Language

Language, what is it? Is it something you just learn overnight? How long does it take? Are there any specific criterion? What kind of barriers are there? How is it transferred?

One definition of language as quoted by the dictionary is, “a body of words and the systems for their use common to a people who are of the same community or nation, the same geographical area, or the same cultural tradition.” Another definition used is that language is, “communication of thoughts and feelings through a system of arbitrary signals, such as voice sounds gestures, or written symbols”.

Both of these definitions are great, but do they necessarily cover every aspect of language? With these two definitions we can come to the conclusion that language is primarily between humans and that it can be spoken, heard, written, or read; sometimes maybe even seen. However as you get to know something or someone there is a language that goes excommunicated in a way. You can just sense the language. This may sound like a crock but if you take time to think about it and really pay attention to it you may understand what I’m trying to say. 

Language is not something you learn over night. In fact you never stop learning. Language is constantly changing. You are taught the basics of language all through school, and when you are done; you think you have a good handle on it. However, what you know is just a small piece of what’s out there. What you know is a compilation of environmental growth and organism interaction. Just like any other aspect of life, language depends on how and where you were raised and the amount of interactions you have with other organisms, be they dead or alive.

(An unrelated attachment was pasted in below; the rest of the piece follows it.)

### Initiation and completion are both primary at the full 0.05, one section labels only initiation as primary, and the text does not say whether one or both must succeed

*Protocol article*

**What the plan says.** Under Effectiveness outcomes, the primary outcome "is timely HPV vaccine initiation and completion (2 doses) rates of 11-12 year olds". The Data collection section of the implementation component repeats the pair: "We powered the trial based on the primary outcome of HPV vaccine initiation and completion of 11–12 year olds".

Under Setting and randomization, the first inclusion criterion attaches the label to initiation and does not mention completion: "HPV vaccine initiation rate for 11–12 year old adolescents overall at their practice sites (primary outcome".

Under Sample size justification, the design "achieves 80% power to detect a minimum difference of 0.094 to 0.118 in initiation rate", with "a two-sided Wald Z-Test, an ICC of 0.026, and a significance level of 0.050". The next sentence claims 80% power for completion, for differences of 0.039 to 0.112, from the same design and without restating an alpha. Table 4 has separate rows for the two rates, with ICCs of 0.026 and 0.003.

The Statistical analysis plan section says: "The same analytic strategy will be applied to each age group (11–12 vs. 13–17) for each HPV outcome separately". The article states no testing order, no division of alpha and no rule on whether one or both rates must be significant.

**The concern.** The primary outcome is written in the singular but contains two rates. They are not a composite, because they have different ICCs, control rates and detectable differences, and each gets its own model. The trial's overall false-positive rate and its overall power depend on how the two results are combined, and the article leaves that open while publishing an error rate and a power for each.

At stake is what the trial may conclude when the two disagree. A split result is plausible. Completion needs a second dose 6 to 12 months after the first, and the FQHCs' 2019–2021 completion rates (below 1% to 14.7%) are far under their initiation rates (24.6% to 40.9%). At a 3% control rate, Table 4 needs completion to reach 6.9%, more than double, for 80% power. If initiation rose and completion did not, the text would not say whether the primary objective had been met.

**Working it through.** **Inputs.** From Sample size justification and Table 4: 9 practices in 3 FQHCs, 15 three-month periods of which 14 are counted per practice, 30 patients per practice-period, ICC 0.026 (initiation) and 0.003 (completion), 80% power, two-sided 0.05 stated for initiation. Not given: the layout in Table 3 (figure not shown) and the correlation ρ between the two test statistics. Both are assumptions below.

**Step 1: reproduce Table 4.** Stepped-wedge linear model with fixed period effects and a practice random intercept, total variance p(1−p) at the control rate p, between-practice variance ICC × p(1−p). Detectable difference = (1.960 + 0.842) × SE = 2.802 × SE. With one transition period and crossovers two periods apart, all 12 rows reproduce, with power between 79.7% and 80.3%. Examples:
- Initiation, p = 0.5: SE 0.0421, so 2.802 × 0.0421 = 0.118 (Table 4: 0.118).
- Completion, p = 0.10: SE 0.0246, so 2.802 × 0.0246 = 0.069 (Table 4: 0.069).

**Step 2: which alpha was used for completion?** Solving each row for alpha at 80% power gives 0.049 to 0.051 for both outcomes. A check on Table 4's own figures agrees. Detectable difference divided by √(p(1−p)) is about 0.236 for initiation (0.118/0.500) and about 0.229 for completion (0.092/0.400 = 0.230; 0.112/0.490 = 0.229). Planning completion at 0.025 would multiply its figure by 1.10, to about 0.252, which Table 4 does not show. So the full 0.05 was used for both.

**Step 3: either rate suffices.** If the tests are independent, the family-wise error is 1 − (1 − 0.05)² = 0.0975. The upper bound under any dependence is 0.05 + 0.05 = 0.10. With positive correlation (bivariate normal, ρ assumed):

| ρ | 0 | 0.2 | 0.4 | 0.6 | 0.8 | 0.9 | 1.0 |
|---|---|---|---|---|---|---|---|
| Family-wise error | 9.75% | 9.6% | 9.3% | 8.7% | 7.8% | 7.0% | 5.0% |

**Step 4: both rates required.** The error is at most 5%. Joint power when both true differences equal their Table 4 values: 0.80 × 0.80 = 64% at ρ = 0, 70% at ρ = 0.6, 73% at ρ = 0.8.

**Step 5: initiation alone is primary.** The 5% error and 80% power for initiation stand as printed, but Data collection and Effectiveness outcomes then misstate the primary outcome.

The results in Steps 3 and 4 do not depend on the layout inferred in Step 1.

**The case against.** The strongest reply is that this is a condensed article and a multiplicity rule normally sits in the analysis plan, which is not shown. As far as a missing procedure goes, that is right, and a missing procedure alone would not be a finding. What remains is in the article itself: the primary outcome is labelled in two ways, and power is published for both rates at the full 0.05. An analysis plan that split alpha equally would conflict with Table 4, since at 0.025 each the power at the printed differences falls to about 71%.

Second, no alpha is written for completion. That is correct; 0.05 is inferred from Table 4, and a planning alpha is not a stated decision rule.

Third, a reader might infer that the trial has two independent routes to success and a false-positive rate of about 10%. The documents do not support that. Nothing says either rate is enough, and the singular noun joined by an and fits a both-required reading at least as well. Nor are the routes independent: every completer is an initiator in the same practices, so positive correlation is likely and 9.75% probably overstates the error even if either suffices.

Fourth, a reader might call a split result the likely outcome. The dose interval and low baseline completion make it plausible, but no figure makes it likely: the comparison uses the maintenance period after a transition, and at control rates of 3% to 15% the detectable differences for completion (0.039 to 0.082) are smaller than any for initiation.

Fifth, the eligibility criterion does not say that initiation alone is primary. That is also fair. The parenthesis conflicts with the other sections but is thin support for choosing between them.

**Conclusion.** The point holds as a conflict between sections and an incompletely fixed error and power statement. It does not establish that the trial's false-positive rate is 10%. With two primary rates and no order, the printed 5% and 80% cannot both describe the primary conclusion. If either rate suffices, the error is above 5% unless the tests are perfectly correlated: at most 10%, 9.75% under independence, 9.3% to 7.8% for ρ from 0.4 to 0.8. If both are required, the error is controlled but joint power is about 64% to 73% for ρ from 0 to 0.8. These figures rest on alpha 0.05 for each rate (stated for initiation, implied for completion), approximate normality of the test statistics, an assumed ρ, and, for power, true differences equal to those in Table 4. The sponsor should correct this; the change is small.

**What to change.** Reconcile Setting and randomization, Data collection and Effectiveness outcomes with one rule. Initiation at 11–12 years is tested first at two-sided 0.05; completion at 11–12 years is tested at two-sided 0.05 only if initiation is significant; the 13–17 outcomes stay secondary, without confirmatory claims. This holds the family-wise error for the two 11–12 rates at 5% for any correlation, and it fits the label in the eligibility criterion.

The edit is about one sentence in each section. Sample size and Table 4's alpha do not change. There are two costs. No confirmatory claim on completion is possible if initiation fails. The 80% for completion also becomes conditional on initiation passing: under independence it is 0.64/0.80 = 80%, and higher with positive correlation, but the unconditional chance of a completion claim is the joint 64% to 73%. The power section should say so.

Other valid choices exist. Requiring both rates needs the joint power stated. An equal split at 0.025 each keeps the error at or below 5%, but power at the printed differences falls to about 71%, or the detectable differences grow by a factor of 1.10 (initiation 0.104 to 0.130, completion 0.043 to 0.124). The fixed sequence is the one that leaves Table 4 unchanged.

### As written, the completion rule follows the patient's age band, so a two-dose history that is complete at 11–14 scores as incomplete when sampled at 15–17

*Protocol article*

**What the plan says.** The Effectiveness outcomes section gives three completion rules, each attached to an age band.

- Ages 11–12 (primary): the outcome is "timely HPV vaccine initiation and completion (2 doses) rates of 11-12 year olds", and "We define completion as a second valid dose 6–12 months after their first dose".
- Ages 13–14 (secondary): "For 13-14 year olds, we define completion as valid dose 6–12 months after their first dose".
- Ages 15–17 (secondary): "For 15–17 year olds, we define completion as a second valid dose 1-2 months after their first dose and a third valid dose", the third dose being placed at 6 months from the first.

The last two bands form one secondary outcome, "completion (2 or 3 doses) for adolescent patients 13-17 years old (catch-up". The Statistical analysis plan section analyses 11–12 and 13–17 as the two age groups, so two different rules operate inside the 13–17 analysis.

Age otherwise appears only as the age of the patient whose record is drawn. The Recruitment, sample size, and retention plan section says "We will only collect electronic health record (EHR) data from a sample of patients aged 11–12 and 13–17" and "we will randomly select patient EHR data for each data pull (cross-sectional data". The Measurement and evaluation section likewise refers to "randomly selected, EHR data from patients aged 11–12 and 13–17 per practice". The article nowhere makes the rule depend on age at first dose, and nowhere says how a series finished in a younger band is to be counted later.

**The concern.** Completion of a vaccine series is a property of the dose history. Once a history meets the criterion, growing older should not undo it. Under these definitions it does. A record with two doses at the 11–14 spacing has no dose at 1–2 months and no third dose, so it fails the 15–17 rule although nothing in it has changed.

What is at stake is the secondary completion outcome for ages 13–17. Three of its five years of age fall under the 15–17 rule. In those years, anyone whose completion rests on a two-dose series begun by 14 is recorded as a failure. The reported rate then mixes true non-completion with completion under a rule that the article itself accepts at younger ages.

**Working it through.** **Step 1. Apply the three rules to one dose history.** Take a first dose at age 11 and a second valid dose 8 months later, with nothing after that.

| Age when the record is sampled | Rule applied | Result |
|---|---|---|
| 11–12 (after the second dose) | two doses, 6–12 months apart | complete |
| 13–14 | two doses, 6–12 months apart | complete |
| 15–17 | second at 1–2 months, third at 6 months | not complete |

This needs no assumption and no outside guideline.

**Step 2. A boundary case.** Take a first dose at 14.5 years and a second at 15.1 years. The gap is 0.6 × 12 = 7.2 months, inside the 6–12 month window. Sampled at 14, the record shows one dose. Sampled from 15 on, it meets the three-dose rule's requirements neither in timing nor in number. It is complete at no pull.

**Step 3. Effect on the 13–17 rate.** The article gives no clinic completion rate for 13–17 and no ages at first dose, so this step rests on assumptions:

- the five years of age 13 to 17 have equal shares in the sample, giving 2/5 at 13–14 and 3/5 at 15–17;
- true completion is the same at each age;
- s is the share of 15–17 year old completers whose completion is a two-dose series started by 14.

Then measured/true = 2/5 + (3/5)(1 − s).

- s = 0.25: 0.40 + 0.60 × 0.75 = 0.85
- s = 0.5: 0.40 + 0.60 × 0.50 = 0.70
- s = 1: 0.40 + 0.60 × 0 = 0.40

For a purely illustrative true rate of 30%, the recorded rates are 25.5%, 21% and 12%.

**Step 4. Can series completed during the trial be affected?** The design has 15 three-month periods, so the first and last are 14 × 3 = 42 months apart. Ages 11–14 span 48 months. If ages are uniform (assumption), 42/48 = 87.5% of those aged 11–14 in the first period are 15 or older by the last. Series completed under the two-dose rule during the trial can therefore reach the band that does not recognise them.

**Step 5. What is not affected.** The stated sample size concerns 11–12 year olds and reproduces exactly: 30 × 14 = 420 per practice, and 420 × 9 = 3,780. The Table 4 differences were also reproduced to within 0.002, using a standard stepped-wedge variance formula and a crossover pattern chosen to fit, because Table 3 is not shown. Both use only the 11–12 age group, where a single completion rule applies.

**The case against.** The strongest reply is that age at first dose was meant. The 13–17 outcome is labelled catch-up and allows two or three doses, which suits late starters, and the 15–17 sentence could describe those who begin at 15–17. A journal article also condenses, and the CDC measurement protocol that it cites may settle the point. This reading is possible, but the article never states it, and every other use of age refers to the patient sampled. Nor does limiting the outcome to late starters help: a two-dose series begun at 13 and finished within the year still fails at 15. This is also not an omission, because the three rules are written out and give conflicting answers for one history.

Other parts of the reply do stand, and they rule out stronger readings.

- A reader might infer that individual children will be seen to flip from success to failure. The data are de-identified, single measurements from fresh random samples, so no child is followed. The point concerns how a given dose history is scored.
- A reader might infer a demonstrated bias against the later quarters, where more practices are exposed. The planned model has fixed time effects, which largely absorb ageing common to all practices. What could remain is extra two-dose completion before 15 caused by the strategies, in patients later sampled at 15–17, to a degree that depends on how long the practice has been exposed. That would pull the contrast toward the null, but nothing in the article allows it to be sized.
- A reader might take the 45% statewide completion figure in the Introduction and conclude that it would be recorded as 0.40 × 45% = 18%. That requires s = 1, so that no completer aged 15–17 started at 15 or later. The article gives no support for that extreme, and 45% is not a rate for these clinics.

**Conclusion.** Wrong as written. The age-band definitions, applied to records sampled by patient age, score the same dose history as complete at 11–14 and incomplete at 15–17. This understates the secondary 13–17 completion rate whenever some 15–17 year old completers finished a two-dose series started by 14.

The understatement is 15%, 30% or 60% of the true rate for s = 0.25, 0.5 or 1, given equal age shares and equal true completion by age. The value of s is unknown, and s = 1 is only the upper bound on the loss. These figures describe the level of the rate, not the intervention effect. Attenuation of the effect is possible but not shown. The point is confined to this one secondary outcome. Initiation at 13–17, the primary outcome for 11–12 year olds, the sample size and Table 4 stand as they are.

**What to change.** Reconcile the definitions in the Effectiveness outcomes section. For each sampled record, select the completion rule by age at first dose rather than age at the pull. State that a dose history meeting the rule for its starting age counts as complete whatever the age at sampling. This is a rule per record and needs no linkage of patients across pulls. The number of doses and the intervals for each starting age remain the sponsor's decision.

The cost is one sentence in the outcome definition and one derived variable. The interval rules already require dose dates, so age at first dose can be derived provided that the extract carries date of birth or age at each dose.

The organisms you interact with the most will usually dictate the criteria, other times you, yourself will dictate the criteria you use to communicate. From carpet to chalkboards, bacteria to humans, there is a language that can rub off on one another and intermix. Barriers can be overcome because language can be modified, it can be changed. The more in tune with organisms one is, and the actual willingness to learn allows a vibrant language to come through. 

This only happens when the organism allows it. For example with humans, they talk and write a certain way. The people you communicate with most often will affect how you continue to use your language. Friends, family, and teachers are bit influences. Another form of influence is reading. In one instance to become a poet, one thing to do is to read a lot of poetry. If you read a lot by a particular poet, you slowly start to adapt their writing to your own. By doing this you create a style that is totally unique to you. 

Language is shared by all organisms, and it is constantly changing. The only barrier is a closed mind and severe lack of organism interaction. We constantly change our style to fit us as we change, and this is how our language is changed. It is then passed down and changed from generation to generation of organisms. Just think around 100 years ago we were using words such as thee, thou, shalt, and other such proper terms. Today we use words such as ain’t, gonna, widyadidya, and so on. Language is unique and meant to be shared and learned. It’s just a matter of doing it. 

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